Submitted to: American Peanut Research and Education Society Proceedings
Publication Type: Abstract Only
Publication Acceptance Date: 4/15/1997
Publication Date: N/A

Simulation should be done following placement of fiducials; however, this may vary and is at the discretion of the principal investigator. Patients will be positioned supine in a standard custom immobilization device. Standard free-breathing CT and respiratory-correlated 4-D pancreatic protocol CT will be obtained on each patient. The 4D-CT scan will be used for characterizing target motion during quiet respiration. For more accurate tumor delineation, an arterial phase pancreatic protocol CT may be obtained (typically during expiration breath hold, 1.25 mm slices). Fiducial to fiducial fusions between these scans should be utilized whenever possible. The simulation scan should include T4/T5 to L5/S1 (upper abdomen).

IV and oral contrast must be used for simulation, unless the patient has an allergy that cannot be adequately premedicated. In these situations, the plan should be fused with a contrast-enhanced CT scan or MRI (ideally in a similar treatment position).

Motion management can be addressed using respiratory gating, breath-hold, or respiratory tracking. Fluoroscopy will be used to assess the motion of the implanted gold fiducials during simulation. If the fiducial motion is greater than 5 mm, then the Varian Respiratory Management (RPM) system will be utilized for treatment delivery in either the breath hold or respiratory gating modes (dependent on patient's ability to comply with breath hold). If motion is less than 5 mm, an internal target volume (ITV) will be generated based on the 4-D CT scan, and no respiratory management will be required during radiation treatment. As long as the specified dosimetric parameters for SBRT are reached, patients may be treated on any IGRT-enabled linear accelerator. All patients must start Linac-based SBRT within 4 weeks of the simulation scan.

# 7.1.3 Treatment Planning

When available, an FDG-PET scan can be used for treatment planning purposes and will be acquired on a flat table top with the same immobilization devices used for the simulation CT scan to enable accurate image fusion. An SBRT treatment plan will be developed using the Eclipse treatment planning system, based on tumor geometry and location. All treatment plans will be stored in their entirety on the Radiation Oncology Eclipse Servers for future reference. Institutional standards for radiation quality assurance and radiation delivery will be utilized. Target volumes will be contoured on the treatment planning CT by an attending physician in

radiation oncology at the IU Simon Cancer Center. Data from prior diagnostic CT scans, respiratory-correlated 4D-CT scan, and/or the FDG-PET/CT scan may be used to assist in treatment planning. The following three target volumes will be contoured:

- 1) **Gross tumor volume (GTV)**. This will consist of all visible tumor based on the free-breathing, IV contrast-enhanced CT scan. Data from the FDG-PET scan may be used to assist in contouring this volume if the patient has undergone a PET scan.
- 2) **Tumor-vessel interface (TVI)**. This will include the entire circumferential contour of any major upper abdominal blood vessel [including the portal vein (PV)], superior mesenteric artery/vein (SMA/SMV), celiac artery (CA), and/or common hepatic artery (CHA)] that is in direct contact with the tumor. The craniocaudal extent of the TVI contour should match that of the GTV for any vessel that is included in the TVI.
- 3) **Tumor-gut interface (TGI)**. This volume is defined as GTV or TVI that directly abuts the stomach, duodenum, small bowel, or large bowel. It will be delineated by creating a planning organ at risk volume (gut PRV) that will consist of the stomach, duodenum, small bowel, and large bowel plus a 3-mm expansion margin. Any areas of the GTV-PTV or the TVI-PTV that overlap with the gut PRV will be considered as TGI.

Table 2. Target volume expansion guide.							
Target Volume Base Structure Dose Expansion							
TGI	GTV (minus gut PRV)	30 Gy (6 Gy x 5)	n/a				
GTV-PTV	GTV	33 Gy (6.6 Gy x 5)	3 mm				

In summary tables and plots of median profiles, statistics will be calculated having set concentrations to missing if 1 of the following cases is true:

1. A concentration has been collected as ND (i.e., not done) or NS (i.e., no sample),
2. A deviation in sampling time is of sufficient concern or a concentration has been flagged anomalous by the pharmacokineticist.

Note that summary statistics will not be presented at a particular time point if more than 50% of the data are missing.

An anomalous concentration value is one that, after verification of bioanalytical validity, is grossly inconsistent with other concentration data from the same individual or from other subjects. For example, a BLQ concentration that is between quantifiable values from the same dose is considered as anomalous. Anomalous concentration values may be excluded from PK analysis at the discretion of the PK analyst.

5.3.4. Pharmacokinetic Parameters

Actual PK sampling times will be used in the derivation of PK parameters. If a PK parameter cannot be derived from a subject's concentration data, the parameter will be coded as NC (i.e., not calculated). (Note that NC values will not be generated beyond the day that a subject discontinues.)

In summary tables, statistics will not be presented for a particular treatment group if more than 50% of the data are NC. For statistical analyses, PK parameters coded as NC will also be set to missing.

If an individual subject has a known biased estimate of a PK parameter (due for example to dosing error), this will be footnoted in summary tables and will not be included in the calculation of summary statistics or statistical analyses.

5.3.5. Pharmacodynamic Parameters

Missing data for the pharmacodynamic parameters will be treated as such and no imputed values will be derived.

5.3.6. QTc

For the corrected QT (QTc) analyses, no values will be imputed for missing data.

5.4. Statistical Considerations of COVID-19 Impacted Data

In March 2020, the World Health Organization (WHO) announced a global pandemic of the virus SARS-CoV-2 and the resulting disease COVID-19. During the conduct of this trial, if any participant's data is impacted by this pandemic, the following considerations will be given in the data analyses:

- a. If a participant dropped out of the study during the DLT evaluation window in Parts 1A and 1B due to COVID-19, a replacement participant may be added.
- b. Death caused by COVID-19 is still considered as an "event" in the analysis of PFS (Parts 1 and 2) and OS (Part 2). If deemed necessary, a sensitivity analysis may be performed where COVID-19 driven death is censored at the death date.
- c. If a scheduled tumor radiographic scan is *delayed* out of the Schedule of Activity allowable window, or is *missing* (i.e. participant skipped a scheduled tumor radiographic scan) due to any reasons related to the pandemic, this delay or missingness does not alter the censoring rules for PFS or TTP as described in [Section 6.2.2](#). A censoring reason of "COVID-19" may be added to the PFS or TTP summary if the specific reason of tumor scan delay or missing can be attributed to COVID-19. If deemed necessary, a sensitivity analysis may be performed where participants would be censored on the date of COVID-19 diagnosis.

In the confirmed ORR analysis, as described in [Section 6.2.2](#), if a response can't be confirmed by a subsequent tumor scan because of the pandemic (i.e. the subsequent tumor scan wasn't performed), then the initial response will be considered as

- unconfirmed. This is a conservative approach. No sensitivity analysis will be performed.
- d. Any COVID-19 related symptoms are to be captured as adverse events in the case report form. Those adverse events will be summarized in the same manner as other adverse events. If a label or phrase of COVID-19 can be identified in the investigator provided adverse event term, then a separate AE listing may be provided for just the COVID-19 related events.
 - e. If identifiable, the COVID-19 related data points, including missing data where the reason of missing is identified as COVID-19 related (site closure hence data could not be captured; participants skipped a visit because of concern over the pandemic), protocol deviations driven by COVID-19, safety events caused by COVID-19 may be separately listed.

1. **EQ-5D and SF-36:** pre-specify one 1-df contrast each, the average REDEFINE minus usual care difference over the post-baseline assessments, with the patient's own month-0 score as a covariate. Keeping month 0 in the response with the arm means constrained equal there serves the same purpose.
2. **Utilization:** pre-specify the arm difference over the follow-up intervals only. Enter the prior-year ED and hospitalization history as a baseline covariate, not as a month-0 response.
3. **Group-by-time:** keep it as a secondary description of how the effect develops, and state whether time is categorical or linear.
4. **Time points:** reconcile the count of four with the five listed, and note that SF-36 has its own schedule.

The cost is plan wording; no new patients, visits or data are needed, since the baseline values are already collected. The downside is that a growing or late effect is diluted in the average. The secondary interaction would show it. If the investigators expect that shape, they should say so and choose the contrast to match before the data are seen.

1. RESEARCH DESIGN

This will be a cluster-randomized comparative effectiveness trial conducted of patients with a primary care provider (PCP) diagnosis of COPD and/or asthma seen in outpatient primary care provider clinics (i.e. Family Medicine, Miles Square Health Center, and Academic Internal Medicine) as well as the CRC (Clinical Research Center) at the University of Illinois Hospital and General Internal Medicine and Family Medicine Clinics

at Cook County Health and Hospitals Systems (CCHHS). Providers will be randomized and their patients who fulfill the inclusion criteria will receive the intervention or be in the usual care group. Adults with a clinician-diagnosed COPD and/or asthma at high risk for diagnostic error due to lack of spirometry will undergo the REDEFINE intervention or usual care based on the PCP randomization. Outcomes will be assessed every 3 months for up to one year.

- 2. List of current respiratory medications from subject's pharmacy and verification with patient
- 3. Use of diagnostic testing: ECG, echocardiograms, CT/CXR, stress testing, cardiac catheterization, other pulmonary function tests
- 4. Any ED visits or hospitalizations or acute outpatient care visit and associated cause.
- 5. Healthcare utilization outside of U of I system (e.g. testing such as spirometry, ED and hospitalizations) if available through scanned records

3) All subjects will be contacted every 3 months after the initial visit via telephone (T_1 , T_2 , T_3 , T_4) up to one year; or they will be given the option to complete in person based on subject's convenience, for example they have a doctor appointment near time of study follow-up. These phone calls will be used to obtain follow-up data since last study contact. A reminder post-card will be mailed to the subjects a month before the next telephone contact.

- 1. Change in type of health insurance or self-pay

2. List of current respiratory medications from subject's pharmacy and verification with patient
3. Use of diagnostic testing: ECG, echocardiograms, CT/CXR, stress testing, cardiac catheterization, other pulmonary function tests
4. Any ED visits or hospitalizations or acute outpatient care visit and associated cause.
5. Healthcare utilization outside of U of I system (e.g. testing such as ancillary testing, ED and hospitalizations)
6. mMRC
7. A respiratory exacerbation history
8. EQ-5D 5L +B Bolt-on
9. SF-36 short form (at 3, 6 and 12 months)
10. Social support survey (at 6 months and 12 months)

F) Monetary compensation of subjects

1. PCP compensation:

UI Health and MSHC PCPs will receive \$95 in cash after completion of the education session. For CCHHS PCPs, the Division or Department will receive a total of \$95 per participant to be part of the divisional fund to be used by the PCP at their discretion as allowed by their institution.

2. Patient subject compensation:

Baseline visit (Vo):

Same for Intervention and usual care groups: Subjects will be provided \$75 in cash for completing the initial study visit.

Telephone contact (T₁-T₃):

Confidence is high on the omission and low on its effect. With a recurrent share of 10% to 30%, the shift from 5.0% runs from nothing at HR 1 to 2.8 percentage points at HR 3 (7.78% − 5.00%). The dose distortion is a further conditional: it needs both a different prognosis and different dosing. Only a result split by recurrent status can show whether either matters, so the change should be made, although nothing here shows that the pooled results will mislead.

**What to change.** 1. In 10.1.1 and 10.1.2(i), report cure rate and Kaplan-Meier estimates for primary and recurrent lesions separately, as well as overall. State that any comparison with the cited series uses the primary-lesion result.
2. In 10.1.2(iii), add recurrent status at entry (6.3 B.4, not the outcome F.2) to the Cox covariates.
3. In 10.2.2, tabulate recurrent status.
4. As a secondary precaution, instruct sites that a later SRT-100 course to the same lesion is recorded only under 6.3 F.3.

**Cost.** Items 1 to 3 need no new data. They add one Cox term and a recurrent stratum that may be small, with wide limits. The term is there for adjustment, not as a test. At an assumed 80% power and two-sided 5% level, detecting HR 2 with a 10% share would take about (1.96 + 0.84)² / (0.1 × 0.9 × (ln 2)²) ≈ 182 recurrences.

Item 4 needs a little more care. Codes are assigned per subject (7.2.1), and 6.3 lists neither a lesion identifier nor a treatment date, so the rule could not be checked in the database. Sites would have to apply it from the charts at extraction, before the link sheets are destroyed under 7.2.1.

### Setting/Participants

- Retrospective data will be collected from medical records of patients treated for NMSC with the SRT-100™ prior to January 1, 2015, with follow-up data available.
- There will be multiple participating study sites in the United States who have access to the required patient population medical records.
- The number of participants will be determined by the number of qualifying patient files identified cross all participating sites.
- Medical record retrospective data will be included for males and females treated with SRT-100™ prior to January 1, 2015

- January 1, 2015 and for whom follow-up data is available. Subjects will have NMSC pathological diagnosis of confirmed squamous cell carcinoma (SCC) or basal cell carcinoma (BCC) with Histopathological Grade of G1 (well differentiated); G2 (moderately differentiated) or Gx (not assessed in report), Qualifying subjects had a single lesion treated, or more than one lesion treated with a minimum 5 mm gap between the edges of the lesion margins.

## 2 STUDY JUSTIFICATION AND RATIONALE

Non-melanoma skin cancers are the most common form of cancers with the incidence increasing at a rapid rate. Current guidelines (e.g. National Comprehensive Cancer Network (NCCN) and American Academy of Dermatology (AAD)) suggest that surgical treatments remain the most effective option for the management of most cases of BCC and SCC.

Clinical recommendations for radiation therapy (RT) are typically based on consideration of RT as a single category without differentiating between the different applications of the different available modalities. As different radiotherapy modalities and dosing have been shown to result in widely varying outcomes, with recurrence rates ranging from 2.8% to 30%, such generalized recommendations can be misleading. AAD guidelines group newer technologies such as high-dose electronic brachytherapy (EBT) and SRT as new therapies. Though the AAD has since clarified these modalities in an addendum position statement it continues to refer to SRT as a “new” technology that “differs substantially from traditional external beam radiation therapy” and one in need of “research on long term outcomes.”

Technical Abstract: Nontoxigenic color mutants of Asperigillus flavus and A. parasiticus have been shown to be effective biological control agents (BCA) against preharvest aflatoxin contamination of peanuts when applied to peanut soils early in the growing season. Three formulations of the BCA were tested with regard to the establishment of large populations of the color mutants in soil, their effect on populations of wild-type A. flavus and A. parasiticus, and their effect on aflatoxin contamination of peanuts. Formulations were (1)rice that was infected with the BCA, (2)Pesta, an extrusion product in which conidia of the BCA were encapsulated in a wheat gluten-kaolin matrix, and (3)corn flour granules, made by encapsulating conidia of the BCA in pregelantized corn flour. Formulations were applied to plots (3 m long x 5.5 m wide, consisting of 6 rows of Florunner peanuts) at 58 days after planting. Treatments as well as nontreated controls were replicated four times. Drought and temperature stress were imposed during the last 45 days before harvest to produce optimum conditions for preharvest aflatoxin contamination. Soil populations of BCA just prior to harvest in treated plots did not differ significantly with rice, Pesta, and corn flour granule plots averaging 77,000, 80,950, and 56,625 CFU/g, respectively. Populations of wild-type A. flavus/parasiticus averaged 10,475 CFU/g in control plots compared with 38, 1222, and 945 CFU/g in rice, Pesta, and corn flour-treated plots, respectively. Aflatoxin concentrations in peanuts from control, rice, Pesta, and corn flour-treated plots did not differ significantly, averaging 119., 5.0, 30.6, and 13.8 ppb, respectively.